FAJARDO, PUERTO RICO — It is 10:15 a.m. A 5-gallon dispenser filled with ice water rocks to and fro inside a truck belonging to Intercambios Puerto Rico, a nongovernmental organization that advocates for the social integration of people who use narcotics, do not have housing or earn a living as sex workers.
“May I have some water? I’m parched,” a man says, approaching the dispenser. This request is uttered again and again by those who visit Intercambios Puerto Rico meeting points each week.
While a heat wave brings record-breaking temperatures to the region, responsibility for the well-being of thousands of people who live on the street has landed on the shoulders of nonprofit organizations, which bring temporary relief to a community bereft of basic services.
People without housing face bleak living conditions, and more intense exposure to the effects of climate change, especially the heat. In June, the National Oceanic and Atmospheric Administration reported heat indexes of up to 125 degrees Fahrenheit (nearly 52 degrees Celsius) and a new daily temperature record of 95 degrees Fahrenheit (35 degrees Celsius) in Puerto Rico. For those who spend their days outdoors without reliable sources of cold water or ways to cool off, this environment can become hellish.
“The other day, I had, like, a heart failure. My hands stiffened up,” says Juan A. Santiago, a 61-year-old man who spends his days on the street. “It felt like I was having a heart attack,” he says, sipping water from a paper cup.
Rising heat indexes require organizations like Intercambios Puerto Rico to prioritize needs such as providing cooling shelter, water, hats and clothes to people whose needs go far beyond these provisions.
“The first things they ask us for are cold water or juice and fresh clothes because they’re in the street, in the sun and sweating,” says Jomeini Rodríguez, who works at PITIRRE, a clinical care program for people who use narcotics. The program is based in the north of Puerto Rico, where it also provides care to people without housing. “It’s possible for [participants] to be more irritated due to the heat, obviously, because they’re in the sun and it’s unpleasant.”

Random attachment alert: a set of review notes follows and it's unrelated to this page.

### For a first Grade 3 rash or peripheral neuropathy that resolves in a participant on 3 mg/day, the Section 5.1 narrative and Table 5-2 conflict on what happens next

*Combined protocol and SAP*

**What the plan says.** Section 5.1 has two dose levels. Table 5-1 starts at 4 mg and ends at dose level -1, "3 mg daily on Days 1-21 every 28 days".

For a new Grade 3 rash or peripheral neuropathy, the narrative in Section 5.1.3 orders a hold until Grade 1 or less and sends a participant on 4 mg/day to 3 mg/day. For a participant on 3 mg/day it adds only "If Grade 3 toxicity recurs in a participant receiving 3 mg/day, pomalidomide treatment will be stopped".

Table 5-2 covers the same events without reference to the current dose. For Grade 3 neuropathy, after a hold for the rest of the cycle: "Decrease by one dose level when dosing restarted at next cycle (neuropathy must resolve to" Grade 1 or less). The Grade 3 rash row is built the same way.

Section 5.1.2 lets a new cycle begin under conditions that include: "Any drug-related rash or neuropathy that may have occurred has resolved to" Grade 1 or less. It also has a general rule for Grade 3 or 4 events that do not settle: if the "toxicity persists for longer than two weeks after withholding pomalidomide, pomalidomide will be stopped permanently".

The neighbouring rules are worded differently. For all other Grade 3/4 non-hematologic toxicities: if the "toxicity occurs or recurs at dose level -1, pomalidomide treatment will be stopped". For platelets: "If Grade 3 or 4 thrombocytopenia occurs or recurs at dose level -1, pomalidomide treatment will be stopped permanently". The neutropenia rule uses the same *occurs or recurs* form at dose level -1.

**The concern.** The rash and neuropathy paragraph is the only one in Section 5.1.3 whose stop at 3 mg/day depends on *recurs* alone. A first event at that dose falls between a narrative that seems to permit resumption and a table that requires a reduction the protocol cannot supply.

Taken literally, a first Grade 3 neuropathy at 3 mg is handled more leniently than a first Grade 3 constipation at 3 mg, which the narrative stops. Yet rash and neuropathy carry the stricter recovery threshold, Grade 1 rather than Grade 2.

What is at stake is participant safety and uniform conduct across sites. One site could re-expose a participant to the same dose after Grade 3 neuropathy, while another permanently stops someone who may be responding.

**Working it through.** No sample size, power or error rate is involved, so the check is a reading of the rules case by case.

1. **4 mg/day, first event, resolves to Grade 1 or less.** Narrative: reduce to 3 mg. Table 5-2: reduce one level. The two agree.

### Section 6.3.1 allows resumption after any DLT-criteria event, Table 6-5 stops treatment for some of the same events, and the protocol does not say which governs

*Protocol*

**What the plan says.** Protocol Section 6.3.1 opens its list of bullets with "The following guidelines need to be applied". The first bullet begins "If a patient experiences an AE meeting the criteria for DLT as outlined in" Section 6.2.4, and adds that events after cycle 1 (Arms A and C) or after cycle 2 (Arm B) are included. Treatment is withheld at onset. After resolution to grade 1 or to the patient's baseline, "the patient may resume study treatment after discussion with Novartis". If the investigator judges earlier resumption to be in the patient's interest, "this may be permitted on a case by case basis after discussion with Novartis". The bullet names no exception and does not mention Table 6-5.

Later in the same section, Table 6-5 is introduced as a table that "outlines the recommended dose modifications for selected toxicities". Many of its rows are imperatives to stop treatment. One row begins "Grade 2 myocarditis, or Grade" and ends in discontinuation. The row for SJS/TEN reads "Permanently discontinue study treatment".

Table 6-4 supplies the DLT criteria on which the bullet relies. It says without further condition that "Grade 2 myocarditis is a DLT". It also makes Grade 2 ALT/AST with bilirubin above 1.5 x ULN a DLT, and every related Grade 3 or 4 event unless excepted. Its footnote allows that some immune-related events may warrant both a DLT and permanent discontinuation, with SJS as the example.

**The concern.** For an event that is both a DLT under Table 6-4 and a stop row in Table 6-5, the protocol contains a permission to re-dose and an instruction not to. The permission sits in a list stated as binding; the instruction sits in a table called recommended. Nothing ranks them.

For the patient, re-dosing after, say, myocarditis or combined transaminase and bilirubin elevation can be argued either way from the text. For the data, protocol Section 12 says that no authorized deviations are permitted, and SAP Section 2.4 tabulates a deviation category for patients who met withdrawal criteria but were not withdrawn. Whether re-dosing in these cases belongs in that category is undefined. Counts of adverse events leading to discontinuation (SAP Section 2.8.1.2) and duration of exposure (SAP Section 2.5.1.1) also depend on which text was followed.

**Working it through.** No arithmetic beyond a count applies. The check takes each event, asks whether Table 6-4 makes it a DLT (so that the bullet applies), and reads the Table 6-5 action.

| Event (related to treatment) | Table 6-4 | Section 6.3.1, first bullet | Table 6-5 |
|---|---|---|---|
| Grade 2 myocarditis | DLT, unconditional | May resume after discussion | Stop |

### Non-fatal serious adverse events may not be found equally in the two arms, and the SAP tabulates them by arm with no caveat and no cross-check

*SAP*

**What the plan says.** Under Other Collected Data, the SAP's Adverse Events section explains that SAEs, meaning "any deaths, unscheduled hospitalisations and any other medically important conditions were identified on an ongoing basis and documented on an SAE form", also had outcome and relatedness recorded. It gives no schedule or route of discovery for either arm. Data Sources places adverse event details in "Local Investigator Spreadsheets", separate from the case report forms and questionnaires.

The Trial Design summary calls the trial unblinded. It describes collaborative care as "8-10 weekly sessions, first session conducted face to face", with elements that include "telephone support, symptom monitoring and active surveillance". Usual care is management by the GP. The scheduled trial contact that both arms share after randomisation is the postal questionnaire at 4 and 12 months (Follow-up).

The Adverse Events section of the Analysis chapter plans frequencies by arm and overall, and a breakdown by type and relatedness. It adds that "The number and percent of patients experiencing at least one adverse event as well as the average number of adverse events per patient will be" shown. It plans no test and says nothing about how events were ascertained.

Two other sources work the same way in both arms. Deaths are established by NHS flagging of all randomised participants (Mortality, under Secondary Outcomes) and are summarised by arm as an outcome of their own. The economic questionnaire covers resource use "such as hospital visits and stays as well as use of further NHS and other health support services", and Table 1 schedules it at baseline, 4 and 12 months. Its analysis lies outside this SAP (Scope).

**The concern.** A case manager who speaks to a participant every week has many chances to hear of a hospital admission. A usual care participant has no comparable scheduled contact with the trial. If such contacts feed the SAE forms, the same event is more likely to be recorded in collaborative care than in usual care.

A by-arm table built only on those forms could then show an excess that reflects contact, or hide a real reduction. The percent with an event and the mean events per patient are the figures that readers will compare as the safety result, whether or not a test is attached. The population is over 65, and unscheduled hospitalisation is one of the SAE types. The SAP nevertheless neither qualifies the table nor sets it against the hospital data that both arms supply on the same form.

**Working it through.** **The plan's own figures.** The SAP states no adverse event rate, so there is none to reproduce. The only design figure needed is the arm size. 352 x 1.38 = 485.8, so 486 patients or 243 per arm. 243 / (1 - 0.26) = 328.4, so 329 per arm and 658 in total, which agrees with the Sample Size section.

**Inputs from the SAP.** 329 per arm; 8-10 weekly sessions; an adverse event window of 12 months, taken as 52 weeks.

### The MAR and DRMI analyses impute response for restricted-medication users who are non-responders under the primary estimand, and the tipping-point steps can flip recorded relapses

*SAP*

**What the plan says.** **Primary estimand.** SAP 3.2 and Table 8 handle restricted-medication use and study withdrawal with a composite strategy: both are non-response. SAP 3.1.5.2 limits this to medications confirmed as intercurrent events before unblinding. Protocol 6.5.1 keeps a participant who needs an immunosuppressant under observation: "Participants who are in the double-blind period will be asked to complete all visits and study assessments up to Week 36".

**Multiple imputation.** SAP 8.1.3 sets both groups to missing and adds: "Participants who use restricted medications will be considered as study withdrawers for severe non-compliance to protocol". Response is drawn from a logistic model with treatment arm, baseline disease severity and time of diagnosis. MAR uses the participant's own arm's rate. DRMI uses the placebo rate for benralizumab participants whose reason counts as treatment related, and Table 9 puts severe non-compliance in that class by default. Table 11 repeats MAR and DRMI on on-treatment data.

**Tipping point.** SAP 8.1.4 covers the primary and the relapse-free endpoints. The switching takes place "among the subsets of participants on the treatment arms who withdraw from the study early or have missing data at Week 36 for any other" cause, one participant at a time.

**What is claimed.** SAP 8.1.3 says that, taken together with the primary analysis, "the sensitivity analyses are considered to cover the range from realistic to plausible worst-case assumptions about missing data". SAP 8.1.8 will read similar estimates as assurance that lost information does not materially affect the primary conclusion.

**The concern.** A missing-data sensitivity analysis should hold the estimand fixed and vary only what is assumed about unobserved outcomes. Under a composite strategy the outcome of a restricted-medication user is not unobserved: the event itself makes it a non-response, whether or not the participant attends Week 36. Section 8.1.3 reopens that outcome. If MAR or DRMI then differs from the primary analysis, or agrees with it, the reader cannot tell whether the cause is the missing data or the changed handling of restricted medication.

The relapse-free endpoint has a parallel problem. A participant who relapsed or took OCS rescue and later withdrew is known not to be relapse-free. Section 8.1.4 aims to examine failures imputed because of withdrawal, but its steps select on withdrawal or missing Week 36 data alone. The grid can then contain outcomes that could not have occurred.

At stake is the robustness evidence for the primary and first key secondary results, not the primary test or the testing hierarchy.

Every two years, the United States Department of Housing and Urban Development requests a local point-in-time count and housing inventory count. In 2022, a total of 2,215 people without housing were reported in Puerto Rico. Over half were unhoused for the first time, and the majority were experiencing it due to narcotics use, familial problems or economic problems, according to data from Portal Informativo del Ciudadano, which is run by the government of Puerto Rico.
The impact of the high temperatures goes beyond mood. There are consequences for people who use narcotics and suffer from dizziness and nausea. Sweating affects sores and wounds, not only aggravating their condition but also delaying admission to temporary housing. The pain is twofold: the physical pain and that of continuing without stable housing.
J.D.L., 63, asks to be identified only by his initials because he doesn’t want his comments to affect his search for government-funded housing. He appreciates the services provided by community programs like El Gancho, a branch of Intercambios Puerto Rico that replaces syringes and provides snacks and time for conversation. “I spend my time looking around,” he says about how he seeks shelter from the heat.
The big challenge: day cooling centers
In four of the 78 municipalities of Puerto Rico, the government offers shelters to people without housing, “where they can go during the day to receive food, to shower, and to wash and/or change clothing, among other services.” But elsewhere, it does not provide day cooling centers so people who live on the street can keep cool, as happens in other areas of the U.S., where public libraries with air conditioners and parks lessen the impact of the heat and allow people to cool off, get water and use bathroom facilities. “I wash myself at a faucet over there,” J.D.L. says, pointing to an empty street.
Although cooling shelters are scarce in Puerto Rico, the government and NGOs offer other housing types for people like J.D.L., but they have barriers. Global Press Journal interviewed service providers who say intake rates are low for people experiencing narcotics addiction and those presenting with sores.